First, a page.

In 1943, Mike’s father started milking two cows behind the local pub in Milborne Port, Dorset, England, subsequently acquiring a small dairy unit called Venn Farm. At the age of 16, Mike began his farming career working alongside his father and two brothers on the farm. In 1989, Mike and his wife Sue took on the tenancy of their own small dairy. Four years later they went into partnership with their landlord to manage two additional dairy units.

Today, the family-run business operates five separate organic dairy farms, built upon carefully selected genetics, good animal husbandry and cost-effective milk production.

Key areas of sustainable practice

Animal health and welfare

National Milk Records undertakes monthly milk recording to monitor individual cow milk yield, milk solids and somatic cell count, which provides data to help inform management decisions.


The cows are fed a forage-based diet with the aim of growing more protein on-farm and reducing purchased feed requirements. This is being achieved by increasing the clover content of pastures and growing lucerne for grazing. This activity also supports improved soil fertility and pasture productivity.

Two kilometers of new cow tracks have been laid, which have improved and increased access to pastures while reducing soil compaction and erosion.


Accurate financial forecasting and planning allows the business to undertake capital investments within identified time frames to help improve economic stability and long-term commercial sustainability.

The herdsman is employed on a 365-day contract and is paid on a per liter of milk produced basis with a bonus paid for achieving targets relating to herd health and grass productivity. This policy has helped to drive business objectives and employee engagement.

Advancing economically viable farming

The herd spends an additional four weeks at pasture each season, saving £12,000 each year on housing and feed costs.

An online tool is used to help record grass growth measurements, which provides data to improve grazing management. The data is used to monitor performance, help make informed decisions, target resources and drive progress.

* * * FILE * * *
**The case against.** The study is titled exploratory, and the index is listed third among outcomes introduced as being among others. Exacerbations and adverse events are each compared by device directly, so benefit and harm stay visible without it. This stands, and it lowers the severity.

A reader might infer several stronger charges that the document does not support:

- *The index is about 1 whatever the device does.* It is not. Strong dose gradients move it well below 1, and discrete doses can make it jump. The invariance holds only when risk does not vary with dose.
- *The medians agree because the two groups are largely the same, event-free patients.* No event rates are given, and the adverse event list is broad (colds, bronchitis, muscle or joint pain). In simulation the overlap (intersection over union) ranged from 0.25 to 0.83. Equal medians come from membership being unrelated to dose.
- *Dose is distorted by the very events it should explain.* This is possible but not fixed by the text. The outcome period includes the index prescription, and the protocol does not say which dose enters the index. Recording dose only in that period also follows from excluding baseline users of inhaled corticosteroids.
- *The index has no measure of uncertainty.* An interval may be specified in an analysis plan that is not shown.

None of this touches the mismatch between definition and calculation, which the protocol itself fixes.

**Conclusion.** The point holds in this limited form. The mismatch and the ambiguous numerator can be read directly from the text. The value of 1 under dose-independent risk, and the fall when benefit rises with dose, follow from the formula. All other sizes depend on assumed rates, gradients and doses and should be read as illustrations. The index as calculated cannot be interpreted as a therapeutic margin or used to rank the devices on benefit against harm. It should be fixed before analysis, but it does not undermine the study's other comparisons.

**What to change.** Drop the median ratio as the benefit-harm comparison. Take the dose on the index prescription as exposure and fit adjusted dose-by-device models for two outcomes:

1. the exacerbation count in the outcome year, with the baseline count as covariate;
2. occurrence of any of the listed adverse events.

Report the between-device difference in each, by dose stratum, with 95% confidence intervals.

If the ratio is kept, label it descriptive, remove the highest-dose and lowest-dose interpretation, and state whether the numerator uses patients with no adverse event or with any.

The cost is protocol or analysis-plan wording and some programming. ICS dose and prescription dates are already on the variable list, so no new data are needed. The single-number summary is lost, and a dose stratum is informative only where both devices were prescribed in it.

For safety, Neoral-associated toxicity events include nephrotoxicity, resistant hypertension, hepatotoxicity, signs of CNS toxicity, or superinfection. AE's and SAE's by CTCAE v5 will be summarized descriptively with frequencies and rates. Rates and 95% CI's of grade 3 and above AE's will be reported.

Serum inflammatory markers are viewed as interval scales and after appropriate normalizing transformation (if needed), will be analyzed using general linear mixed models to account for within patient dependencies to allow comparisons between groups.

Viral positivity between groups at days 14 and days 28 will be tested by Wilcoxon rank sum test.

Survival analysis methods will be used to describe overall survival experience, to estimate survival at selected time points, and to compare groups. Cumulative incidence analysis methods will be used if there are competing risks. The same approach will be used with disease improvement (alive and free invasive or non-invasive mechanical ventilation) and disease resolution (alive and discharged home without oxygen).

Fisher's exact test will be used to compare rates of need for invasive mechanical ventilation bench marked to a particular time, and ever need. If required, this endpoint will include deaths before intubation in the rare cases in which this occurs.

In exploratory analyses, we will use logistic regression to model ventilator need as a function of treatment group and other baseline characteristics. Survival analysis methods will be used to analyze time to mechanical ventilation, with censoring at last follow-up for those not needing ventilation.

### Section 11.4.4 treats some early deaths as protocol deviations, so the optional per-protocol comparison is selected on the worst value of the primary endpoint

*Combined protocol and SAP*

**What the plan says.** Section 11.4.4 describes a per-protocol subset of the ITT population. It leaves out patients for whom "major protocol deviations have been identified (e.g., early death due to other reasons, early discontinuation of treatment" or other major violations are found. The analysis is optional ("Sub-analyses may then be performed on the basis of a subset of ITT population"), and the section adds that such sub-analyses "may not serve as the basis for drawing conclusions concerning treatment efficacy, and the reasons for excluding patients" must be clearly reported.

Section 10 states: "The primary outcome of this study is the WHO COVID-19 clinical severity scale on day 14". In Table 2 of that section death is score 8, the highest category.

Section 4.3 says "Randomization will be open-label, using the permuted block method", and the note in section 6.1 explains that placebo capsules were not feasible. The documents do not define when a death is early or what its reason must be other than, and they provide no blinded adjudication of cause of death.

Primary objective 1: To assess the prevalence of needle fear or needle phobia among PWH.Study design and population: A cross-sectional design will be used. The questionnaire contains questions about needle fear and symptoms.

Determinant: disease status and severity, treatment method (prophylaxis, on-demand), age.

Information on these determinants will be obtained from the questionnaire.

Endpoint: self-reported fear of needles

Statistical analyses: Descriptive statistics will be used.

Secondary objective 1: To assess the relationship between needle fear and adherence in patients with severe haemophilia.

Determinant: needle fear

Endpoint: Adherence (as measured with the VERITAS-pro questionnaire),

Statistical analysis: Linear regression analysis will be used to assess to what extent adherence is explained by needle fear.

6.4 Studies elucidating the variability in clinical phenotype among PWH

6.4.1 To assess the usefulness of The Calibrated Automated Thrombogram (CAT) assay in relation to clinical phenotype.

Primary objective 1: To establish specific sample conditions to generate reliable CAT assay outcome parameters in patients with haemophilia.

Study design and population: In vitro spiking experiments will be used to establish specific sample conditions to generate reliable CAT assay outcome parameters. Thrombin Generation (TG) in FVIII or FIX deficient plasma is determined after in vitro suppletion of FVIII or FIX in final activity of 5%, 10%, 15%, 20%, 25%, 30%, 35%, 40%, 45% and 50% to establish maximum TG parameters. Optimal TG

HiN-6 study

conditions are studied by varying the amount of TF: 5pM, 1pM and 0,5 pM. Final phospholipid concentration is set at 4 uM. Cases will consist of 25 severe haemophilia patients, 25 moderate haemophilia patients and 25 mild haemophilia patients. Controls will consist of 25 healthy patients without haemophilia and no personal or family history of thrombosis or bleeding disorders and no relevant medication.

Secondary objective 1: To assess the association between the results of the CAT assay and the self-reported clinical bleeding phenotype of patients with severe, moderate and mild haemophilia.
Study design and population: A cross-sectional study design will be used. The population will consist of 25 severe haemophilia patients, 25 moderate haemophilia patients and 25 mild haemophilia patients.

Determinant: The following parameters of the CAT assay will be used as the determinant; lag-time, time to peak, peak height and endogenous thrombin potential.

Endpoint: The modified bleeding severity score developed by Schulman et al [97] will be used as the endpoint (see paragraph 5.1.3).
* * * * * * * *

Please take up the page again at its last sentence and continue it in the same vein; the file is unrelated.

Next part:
A dairy management tool is used to record and benchmark herd performance and manage costings, which helps to ensure optimal farm efficiency is achieved.

Sexed semen is used to inseminate the most efficient and productive cows in the herd, ensuring faster genetic improvement. This also allows the farm to use beef-type genetics on the other cows, providing a higher-value marketable calf. The use of sexed semen has achieved equivalent conception rates to standard semen and the farm estimates a saving of around £480 from producing a dairy heifer calf versus a dairy male.

Learn more about Mike and Sue Tizzard’s story

Explore the case study, where you’ll find extra details on how the farm has performed against the program’s good practice standards and criteria, what external research reveals about the producer's actions and how improved sustainability benefits them.

Read full case study (PDF, 4.1MB)
Mike and Sue Tizzard

“We’re always forecasting at least 12 months ahead and budgets are always ready to be viewed with up-to-date information so we can drive the business forward.”

Mike and Sue Tizzard Tizzard Farms, UK

“Mike and Sue have been able to build a very successful dairy operation based upon a defined business strategy and a focus on financial forecasting and planning. Key outcomes and indicators are being monitored and measured, which has provided detailed figures for benchmarking to identify areas in need of improvement. Key business drivers have been established, such as producing more milk from forage. This has resulted in targeted investments on-farm to support improvements. All in all, a very impressive farming business driven by great management and supported by a great team.”

Karl Williams Operations Director, FAI Farms